Tuesday, September 05, 2006

The wheels on the bus...

The wheels on the big yellow busses began toting snot-nosed little brats to and from Minnesota's public schools today. That means that parents everywhere have recently filed bankruptcy so their spoiled kids can compete with the Joneses (who are in turn competing with the Smiths who are competing with another family of an all-too-common surname) by buying $100 jeans, $100 shoes, $60 shirts and fancy school supplies which they will never use. Not to mention the fact that the $100 jeans will be ripped in the knees after two days of recess and if they escape that fate, the kids will inevitably grow to a point which they require new $100 jeans by January.

The school supplies, though, are what have me perplexed and a tad irate (I know, I know, IRATE -- it's a first time for that...). One local elementary school has what can only be seen as the dumbest list ever (PDF).

When I was in school (and contrary to what some believe, this was after dinosaurs were extinct) kids rode the bus. Today it is eerily common for Mom to load little Shiloh into the Chrysler Pacifica and tote the kid to the school so as to avoid the contact with the underbelly of society known as time on the playground and a ride on the big yellow bus. Dammit, riding that bus builds character, it is a right of passage to be verbally and physically harassed by the older kids. The playground experience, too, leads to a strong and well-rounded adult. It honed my ice-ball tossing skills as well as circumventing punishment by finding a scapegoat for my wrongdoings.

The school supplies that I brought that first day seemed miniscule, though, in comparison to the truckload of crap that kids in 2006 must lug to the school before that first bell rings. In my time, it consisted of a pack of pencils, a few pocket folders and a notebook for each subject. As the years of elementary school progressed, there may have been a tradition from crayons to colored pencils and the addition of some markers. There was also, of course, the paste vs. glue debate. Little kids ate paste, older kids sniffed the glue. But neither had any adverse effects -- school was so simple.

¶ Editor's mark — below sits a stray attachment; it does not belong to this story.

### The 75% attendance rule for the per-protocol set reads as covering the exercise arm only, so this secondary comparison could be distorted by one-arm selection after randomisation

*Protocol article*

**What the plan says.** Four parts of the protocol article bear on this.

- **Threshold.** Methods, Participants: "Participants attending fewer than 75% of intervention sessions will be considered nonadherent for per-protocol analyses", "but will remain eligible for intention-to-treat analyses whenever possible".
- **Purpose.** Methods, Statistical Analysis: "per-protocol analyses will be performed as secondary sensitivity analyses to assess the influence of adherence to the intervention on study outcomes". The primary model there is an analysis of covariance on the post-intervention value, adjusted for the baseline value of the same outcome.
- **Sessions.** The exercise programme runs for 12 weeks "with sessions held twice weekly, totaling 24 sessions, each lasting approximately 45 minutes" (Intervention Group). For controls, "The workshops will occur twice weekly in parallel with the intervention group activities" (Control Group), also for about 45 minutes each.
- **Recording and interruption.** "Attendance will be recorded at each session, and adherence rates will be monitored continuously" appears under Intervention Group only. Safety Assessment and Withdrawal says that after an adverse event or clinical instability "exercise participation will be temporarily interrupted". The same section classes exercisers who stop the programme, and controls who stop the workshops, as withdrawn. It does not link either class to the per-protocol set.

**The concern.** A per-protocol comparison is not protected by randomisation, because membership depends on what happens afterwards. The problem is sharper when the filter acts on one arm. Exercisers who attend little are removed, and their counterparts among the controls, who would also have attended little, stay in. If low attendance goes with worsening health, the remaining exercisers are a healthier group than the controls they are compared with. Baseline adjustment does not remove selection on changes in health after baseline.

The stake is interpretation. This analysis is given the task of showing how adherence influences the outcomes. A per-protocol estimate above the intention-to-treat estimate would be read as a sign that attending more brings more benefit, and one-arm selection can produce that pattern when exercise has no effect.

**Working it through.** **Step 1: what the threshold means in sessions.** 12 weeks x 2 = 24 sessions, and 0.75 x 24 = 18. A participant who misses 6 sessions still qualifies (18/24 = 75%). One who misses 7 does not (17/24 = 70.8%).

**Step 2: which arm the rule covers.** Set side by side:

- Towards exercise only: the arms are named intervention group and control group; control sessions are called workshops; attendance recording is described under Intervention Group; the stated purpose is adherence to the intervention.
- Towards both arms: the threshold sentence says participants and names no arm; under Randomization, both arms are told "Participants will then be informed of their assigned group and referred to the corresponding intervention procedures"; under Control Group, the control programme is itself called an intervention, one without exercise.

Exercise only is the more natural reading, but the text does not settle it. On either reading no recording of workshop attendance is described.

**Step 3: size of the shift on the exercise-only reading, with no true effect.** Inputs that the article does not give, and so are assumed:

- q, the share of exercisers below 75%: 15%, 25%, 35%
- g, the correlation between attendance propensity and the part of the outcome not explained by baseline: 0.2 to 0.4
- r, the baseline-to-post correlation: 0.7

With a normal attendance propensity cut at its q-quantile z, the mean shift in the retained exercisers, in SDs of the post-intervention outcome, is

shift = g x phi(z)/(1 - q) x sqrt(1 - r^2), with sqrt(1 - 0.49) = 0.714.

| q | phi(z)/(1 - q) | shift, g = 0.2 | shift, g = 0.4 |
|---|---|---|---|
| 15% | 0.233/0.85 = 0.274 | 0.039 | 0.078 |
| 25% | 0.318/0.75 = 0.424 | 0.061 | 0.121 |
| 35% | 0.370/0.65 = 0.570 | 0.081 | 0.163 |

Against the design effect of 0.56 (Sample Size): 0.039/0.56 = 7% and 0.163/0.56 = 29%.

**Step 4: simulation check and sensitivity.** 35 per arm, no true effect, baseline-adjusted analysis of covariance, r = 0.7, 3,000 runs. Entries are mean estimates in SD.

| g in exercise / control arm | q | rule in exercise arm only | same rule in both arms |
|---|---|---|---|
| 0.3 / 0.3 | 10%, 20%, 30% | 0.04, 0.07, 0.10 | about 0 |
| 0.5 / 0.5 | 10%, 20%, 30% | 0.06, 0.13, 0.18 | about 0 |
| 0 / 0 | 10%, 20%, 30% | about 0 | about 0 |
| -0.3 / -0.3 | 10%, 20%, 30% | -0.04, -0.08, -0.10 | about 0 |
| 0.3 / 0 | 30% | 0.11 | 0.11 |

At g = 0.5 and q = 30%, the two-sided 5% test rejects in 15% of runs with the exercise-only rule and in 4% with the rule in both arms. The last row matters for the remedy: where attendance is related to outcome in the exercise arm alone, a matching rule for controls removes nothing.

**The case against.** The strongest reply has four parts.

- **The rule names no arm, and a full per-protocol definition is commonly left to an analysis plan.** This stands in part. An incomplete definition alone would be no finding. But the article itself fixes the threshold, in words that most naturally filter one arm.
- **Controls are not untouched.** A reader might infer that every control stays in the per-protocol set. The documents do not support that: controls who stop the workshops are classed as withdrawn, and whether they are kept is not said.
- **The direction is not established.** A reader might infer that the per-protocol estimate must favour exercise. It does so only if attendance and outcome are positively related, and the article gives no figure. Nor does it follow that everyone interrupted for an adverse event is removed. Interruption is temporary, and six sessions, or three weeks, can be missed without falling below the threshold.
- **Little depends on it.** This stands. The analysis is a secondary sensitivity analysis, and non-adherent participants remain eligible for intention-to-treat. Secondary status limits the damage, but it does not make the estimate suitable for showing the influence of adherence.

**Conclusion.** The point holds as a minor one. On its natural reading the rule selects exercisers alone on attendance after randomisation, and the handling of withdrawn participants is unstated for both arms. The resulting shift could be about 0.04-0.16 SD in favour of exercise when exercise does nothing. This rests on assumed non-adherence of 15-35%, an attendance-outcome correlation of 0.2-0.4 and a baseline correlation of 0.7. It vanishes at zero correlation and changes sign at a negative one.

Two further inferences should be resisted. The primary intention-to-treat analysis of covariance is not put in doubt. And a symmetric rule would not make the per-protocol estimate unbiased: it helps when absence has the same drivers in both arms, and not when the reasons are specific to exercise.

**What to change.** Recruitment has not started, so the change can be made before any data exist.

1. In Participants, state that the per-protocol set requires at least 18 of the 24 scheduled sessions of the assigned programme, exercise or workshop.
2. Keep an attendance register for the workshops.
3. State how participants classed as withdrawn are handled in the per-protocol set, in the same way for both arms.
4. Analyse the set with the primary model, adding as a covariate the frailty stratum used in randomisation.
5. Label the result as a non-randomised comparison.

Nowadays, as the school supply list shows, kids need an endless supply of pencils, sponges, highlighters, accordion folders, glue sticks, freezer bags, Clorox wipes, specifically colored folders and notebooks, ink pens, paper towels as well as a multitude of other items from which MacGyver could fashion a pretty handy explosive device. When did things get so complicated?

How is this never-ending list of items used to prepare our children for the future? They are endlessly coddled in our schools. It used to end (for me anyhow) with sixth grade as the final year you were surrounded my (mainly) the same cast of characters throughout the day. You changed classes (minimally) throughout the day and were eased into the middle school experience. Today, many schools have postponed that transitional year until the freshman year of high school. It is unreal to think that these children will adjust well to college and eventually the workforce. Open lunches in high school (as I experienced for a full four years) are a thing of the past. Students are kept inside the high school building for the entire day where they are subjected to a limited menu of questionable food instead of the wealth of choices such as pizza and hamburgers which exist outside of the school grounds.

This leads to another question. Why do high schools require such large tracts of land for campuses if the students never see the outside of the building during the course of the day? At least allow them outside if weather permits to eat their crappy sack lunch or a granola bar and an Oscar Mayer Lunchables. My high school was fenced in on all sides by streets until they, too, condemned houses to build a lush, green campus which is now off limits to students during the school day -- including lunch.

Ease the restrictions of supplies students in elementary school are required to bring to class. Allow older students at least SOME freedoms or face one fucked up batch of employees in a few short years.


SlimAdam said...

to know the lack of monetary responsibility when it comes to education you need only look to the lists my friends. it's not that the money isn't there it's that it isn't getting used properly.

Beth said...

I bought my son $5 clothes at Wal-Mart for his first day of school. Isn't that just as bad?